A Tug in the Harbour

tug-6.jpgChappellton Harbour got a new addition over the weekend – a 45′ Tug from Frenchman River Model Works.

You can read about assembling this kit at the Scratchbuilder’s Guild.

I needed a tug for the car float in Chappellton and this kit looked like a great choice. However, after I placed it in position it looks very small next to what I was going to use as a starting point for the car float. So, I either need a larger tug, or a smaller car float.

It might not be so bad after I pour the epoxy to simulate water. I will leave the float where it is and remove the tug. I’ll pour the water to about 1/4″ thickness. Hopefully the tug will appear larger next to the float when I put it back in place.

What do you think?

2008-03-16-tug-4.jpg

Scott

No Responses to “A Tug in the Harbour”

  1. Doug says:

    Scott

    You may want to check out May’s issue of Railfan. They will be talking about tugs in New York used by the railroads.

    Doug

    I’ve received quite a few comments through the Waterfront Modeling Yahoo Group about this. This tug is about 1/2 the size of most railroad tugs. Plus, the wheelhouse was usually quite a bit taller so the crew could see out over the freight cars.

    So, this tug will be tied up at the wharf somewhere. Or maybe I’ll make a smaller barge loaded with something and tie this tug to it.

    Scott

  2. Forrest Scott Wood says:

    Hey there;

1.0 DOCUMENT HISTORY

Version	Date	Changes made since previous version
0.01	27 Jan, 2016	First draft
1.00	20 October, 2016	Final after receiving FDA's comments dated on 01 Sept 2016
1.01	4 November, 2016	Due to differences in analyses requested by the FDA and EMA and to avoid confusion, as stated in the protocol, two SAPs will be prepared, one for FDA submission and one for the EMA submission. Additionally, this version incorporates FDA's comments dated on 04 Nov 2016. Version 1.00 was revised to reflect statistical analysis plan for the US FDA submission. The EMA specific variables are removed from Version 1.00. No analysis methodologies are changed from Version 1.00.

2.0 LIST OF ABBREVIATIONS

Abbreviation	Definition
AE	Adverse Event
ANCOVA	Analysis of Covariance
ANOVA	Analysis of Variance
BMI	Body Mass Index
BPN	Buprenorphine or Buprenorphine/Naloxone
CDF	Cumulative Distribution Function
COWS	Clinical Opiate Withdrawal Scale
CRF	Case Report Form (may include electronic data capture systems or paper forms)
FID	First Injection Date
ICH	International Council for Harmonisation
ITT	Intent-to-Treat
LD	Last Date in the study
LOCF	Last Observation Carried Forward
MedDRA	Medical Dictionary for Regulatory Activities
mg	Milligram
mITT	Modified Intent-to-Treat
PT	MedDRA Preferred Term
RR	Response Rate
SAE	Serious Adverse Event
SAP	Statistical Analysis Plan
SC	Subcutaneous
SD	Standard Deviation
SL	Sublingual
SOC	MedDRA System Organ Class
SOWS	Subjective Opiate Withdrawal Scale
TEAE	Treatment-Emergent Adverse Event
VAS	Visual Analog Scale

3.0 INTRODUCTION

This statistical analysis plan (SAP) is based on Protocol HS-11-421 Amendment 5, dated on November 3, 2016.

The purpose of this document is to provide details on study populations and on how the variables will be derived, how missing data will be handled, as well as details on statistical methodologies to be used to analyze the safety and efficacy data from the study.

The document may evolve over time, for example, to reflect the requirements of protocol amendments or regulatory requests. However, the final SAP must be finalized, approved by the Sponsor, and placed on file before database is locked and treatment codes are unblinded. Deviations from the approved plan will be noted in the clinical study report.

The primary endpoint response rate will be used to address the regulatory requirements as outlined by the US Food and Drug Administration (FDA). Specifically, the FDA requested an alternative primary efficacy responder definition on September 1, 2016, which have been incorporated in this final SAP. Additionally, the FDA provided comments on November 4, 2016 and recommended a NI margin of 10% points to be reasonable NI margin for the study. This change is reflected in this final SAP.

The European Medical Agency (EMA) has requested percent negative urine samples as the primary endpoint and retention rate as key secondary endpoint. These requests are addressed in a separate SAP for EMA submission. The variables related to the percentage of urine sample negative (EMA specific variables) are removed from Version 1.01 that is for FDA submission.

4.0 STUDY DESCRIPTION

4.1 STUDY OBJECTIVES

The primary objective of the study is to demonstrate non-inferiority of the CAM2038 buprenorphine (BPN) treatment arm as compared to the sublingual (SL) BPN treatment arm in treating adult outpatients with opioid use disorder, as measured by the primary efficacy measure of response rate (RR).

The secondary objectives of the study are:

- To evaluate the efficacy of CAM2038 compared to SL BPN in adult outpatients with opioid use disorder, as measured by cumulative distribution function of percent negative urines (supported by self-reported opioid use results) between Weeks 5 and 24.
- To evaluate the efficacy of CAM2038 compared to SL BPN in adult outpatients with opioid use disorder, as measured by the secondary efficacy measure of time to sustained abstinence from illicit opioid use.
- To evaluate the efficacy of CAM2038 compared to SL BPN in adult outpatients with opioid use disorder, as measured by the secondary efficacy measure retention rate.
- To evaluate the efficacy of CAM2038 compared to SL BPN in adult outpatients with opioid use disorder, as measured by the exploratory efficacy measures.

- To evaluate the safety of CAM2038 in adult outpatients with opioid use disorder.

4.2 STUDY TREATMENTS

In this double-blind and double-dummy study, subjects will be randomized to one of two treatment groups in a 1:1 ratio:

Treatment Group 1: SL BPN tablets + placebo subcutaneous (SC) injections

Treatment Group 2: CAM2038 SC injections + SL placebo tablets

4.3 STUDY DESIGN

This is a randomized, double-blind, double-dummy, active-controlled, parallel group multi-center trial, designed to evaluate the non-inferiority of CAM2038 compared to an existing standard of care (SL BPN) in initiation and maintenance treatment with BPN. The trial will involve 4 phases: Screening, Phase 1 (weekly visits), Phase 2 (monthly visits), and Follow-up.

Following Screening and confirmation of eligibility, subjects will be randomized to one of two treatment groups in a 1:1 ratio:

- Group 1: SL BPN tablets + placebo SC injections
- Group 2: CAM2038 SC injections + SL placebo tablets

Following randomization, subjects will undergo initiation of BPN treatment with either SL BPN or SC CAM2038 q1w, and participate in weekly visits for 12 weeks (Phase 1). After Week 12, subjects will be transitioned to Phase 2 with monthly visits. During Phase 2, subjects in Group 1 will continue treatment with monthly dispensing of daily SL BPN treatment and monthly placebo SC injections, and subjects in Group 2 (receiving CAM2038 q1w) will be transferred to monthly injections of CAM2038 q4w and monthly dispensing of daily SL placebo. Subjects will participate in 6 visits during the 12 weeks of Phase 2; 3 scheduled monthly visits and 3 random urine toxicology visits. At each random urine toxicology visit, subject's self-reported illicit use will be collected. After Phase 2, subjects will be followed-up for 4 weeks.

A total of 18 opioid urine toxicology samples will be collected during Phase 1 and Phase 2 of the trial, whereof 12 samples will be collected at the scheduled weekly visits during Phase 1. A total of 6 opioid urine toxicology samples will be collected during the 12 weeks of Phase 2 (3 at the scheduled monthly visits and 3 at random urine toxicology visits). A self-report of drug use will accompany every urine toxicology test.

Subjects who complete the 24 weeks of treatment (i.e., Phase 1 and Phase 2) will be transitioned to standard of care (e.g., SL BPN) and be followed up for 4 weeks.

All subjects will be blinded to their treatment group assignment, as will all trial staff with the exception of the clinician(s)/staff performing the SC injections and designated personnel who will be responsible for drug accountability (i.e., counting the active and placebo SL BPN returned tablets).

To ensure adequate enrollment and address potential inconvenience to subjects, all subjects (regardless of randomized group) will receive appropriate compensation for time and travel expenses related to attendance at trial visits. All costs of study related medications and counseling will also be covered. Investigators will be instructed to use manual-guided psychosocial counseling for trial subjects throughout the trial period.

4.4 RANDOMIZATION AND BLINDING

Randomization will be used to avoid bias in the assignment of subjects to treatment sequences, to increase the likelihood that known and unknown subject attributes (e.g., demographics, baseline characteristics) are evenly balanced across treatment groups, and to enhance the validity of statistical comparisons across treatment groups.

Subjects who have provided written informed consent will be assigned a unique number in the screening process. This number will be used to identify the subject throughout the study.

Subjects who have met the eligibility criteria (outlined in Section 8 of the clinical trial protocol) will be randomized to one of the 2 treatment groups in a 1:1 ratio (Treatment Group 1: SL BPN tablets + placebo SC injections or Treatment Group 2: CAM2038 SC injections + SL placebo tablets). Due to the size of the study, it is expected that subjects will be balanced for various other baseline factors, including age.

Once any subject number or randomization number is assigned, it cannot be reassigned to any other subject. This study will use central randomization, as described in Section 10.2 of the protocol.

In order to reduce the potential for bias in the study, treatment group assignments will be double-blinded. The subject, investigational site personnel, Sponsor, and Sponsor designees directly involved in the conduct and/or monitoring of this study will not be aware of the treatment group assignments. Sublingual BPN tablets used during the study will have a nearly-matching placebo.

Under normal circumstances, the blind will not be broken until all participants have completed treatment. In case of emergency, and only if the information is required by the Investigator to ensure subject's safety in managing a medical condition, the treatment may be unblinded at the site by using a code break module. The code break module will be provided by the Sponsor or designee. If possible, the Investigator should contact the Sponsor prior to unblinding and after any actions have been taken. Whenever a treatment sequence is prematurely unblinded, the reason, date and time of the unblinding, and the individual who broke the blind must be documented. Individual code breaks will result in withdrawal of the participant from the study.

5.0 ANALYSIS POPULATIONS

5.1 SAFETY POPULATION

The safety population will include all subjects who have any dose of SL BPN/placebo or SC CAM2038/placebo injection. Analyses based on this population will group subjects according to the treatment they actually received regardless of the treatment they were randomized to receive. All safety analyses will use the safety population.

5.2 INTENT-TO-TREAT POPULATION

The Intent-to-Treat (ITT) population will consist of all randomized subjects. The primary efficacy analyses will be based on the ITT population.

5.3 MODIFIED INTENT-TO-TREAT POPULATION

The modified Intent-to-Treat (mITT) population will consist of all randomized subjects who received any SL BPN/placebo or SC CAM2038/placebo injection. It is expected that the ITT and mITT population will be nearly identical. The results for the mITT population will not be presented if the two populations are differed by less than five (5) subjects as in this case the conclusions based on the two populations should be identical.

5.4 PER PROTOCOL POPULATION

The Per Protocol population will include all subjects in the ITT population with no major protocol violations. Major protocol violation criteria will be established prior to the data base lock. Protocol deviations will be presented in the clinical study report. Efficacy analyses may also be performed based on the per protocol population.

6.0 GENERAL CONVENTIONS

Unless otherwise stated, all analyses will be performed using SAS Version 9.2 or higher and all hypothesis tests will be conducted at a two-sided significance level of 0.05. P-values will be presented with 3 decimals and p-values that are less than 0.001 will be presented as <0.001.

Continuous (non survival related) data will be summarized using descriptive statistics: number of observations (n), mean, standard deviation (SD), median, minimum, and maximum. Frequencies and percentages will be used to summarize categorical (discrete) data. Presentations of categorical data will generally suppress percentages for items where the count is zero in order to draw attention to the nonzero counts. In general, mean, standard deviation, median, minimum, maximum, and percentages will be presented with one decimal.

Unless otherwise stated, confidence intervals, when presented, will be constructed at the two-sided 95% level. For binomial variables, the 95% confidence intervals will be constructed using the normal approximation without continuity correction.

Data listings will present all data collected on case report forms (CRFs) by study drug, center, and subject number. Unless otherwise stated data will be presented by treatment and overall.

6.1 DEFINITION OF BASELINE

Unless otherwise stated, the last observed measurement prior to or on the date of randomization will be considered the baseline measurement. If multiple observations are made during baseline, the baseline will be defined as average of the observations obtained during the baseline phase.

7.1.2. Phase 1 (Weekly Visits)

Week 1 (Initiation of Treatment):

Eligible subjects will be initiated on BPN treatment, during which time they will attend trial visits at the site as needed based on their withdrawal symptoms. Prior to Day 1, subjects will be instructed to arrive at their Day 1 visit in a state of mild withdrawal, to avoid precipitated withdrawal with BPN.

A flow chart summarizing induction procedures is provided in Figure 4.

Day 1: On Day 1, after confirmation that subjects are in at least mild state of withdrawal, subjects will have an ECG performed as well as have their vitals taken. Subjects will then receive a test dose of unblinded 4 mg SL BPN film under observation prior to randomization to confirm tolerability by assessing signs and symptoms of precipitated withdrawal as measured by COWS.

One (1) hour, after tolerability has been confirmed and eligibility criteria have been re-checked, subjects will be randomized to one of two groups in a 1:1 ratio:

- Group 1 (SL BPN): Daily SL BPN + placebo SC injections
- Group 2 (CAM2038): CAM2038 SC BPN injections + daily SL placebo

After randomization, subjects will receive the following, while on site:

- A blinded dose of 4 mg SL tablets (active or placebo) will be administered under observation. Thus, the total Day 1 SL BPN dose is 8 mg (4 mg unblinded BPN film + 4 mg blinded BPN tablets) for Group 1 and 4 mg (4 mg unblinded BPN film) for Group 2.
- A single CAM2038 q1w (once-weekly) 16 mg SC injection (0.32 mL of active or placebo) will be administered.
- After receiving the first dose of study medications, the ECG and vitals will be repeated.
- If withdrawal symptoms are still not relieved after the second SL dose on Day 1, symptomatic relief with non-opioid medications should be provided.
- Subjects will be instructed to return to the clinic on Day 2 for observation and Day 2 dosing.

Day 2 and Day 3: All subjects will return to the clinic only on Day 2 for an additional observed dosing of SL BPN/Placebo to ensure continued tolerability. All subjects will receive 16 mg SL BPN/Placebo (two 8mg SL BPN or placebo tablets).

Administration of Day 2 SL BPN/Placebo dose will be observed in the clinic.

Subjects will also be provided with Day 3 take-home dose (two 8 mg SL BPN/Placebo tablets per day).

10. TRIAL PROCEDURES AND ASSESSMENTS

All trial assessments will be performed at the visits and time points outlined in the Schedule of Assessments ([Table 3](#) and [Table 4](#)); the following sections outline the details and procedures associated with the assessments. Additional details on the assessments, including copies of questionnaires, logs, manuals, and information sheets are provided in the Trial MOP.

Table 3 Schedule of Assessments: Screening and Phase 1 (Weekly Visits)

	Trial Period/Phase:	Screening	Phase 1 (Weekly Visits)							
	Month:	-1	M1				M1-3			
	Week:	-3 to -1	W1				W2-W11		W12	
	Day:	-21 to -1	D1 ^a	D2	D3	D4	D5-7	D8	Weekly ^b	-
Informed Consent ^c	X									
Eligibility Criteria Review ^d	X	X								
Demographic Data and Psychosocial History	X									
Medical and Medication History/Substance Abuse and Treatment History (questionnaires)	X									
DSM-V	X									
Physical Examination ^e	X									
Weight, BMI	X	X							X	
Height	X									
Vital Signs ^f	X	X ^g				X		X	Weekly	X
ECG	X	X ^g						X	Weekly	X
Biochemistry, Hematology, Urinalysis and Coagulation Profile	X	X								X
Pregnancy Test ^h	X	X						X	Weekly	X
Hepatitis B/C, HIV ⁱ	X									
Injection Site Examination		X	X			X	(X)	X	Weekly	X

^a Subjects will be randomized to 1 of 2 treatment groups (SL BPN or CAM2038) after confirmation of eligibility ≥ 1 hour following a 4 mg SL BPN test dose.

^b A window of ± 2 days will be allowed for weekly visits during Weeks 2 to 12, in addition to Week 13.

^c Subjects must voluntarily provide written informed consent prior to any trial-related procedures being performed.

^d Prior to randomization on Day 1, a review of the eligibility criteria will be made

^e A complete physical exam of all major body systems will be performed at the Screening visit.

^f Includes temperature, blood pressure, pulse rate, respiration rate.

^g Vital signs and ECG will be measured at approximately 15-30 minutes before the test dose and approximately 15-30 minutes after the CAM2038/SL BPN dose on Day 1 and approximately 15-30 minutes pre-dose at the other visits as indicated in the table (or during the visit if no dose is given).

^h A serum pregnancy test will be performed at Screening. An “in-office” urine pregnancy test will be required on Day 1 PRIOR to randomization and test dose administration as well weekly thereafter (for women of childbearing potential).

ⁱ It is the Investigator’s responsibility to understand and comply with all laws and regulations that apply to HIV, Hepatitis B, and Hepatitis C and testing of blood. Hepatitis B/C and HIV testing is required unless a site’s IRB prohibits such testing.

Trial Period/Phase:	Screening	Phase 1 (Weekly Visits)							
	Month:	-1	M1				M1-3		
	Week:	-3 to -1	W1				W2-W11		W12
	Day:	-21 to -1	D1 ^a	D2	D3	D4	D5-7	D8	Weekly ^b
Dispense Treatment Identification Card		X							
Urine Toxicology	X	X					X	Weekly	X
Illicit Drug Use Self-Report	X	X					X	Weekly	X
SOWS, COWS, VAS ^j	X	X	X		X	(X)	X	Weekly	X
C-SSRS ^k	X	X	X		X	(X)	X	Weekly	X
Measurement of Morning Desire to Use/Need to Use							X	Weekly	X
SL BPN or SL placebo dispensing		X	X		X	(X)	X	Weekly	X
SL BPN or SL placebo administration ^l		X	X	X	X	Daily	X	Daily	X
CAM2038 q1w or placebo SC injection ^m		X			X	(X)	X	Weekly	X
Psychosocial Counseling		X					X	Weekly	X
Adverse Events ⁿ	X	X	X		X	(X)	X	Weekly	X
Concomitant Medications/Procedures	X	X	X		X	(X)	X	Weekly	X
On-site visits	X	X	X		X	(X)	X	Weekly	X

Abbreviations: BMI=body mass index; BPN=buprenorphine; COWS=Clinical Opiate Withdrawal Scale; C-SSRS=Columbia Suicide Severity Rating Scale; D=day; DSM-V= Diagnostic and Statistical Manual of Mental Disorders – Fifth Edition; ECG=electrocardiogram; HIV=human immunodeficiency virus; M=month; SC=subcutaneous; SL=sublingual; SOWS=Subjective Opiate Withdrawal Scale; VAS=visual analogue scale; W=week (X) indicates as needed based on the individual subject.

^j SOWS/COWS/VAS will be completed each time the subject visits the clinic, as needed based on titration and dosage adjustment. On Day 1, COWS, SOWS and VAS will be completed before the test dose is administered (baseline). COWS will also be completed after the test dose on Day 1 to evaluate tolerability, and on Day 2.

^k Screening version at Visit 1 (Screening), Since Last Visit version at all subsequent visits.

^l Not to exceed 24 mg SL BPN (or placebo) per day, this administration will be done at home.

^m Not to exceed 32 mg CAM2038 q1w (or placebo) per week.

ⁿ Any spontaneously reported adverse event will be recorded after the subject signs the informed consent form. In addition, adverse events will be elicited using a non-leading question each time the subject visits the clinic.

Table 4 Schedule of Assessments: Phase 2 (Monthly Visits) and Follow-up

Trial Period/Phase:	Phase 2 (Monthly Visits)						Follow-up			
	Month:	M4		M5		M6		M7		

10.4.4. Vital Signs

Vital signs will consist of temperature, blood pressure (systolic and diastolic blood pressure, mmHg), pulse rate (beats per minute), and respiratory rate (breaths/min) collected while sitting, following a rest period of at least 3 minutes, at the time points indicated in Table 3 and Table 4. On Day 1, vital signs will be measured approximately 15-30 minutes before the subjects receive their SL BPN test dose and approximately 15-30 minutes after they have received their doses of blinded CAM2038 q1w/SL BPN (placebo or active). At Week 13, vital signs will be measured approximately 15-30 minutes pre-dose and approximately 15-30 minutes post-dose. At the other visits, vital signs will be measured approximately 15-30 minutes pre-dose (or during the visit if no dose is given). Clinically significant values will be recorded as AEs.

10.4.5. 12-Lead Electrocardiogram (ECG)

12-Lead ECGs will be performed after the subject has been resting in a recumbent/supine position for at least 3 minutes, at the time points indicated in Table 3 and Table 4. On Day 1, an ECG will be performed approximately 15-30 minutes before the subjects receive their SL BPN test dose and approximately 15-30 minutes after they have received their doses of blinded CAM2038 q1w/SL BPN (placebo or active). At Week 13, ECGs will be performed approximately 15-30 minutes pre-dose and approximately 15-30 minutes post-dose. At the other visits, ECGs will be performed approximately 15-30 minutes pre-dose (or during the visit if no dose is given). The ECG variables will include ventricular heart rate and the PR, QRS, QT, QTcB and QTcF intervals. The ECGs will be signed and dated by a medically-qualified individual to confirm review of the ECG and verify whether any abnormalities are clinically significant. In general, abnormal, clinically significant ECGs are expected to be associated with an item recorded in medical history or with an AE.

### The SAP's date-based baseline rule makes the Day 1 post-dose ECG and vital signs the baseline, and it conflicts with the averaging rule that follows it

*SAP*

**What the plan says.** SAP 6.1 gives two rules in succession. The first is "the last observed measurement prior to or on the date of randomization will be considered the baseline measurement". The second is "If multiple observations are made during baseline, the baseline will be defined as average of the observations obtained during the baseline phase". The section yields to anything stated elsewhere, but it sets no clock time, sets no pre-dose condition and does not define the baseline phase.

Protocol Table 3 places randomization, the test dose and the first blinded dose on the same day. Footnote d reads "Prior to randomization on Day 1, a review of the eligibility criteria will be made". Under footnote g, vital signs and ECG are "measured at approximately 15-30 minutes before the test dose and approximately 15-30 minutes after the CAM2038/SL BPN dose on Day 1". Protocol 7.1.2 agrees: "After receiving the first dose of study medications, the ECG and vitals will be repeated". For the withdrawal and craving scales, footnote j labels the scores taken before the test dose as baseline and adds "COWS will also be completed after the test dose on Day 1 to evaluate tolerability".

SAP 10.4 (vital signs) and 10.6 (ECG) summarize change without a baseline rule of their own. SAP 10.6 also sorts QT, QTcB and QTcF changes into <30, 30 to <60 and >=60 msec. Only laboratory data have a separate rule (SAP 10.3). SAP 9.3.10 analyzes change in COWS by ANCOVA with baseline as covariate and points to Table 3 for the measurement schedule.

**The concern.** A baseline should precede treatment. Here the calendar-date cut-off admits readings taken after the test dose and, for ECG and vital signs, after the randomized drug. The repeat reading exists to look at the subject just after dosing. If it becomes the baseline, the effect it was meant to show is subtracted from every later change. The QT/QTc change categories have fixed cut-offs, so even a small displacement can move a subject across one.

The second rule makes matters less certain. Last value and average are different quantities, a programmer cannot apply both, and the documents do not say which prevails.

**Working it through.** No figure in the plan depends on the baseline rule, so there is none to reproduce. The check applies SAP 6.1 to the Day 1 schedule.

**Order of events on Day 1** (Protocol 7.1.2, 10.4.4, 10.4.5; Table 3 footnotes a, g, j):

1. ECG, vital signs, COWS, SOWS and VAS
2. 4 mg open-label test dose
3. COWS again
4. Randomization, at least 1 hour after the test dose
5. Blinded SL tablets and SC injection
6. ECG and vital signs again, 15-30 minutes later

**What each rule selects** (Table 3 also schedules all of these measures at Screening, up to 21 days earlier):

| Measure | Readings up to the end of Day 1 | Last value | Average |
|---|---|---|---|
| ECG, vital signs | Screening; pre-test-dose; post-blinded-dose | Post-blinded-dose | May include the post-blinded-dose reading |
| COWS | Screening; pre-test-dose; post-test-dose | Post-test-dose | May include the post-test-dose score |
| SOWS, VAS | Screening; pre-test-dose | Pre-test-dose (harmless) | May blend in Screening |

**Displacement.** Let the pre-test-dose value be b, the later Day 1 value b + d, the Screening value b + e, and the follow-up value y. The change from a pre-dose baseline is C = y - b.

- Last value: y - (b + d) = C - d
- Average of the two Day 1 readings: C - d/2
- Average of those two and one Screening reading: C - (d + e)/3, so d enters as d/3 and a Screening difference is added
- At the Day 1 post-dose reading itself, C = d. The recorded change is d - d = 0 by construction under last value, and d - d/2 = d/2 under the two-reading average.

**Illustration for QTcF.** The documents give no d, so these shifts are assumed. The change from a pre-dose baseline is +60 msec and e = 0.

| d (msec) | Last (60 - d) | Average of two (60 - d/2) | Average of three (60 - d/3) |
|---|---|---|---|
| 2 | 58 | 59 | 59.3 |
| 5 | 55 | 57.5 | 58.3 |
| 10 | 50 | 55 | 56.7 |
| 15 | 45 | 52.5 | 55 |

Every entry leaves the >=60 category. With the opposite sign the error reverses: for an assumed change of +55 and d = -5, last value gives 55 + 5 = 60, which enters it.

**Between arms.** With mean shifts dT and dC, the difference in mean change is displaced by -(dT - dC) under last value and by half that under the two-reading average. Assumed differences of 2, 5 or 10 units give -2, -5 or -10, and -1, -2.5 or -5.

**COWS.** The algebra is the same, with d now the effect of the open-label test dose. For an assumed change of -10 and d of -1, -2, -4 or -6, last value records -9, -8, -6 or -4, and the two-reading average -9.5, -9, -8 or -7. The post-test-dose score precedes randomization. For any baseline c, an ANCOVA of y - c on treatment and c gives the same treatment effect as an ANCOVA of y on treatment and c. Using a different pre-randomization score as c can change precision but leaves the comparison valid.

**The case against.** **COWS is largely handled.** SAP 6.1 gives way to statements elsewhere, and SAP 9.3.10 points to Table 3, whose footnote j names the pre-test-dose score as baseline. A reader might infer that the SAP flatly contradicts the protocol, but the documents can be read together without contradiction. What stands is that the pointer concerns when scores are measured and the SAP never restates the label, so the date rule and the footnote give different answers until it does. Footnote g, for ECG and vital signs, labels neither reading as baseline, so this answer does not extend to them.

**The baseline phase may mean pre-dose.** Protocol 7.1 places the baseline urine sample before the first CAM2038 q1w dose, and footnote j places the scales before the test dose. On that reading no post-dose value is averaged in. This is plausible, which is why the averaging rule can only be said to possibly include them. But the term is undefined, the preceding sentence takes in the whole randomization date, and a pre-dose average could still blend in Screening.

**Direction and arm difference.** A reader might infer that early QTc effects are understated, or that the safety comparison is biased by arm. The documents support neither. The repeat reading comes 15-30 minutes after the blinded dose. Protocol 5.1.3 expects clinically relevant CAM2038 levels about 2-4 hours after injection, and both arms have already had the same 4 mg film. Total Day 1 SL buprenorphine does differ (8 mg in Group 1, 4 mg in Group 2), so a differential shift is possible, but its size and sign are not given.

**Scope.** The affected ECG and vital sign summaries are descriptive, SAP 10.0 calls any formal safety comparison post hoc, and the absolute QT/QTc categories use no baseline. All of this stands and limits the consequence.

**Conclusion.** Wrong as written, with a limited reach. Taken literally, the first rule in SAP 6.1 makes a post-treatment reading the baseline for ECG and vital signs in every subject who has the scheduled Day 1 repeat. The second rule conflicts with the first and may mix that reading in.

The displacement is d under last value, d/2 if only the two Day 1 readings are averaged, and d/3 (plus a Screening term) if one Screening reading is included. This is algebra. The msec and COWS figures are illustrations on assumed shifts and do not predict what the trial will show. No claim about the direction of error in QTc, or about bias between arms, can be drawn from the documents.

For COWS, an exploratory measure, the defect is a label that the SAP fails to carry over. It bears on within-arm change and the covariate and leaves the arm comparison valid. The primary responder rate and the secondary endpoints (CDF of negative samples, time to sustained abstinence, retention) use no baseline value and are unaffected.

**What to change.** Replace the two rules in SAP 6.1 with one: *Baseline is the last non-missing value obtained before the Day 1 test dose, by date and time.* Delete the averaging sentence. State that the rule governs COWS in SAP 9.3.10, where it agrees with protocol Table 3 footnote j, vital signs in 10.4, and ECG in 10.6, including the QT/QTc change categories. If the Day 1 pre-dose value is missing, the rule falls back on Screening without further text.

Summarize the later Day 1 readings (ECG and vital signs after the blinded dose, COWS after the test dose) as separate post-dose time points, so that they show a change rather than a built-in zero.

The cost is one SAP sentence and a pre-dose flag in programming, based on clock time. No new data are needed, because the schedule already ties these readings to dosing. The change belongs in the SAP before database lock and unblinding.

How about a smaller barge loaded with sand or gravel (for RR use as ballast?)

    We live in Missouri River at Boonville MO and north end of Hwy40 bridge is small sand place that when river allows uses small towboats and barges.

    Maybe for your tug a barge about 86 to 120 feet long and 30 feet wide?

    Could carve some Styrofoam into shallow mound, coat with sand color latex paint then when dry brush on matte medium and sprinkle fine craft sand into wet medium for load.

    Thank you for your comment Forrest!

    Someone on the Waterfront Yahoo list provided me with some research on some CP barge service in western Canada. He said that they used 45′ barges in a couple locations.

    If I find a lrger barge at a decent price I’ll likely pick it up for the car float and make a smaller barge for my tug like you suggested.

    Thanks again!

    Scott

  3. Ron Pare says:

    Looking great Scott,

    I think that it is those pieces that don’t have anything to do with railroading that makes a scene complete. This is just one of those opportunities I think.

    Ron

    Thanks Ron!

    Yup, every extra detail you add makes a scene more complete and realistic. This tug will find a home somewhere – either on the car float or something else in the harbour. It makes a great addition!

    Thanks again!

    Scott

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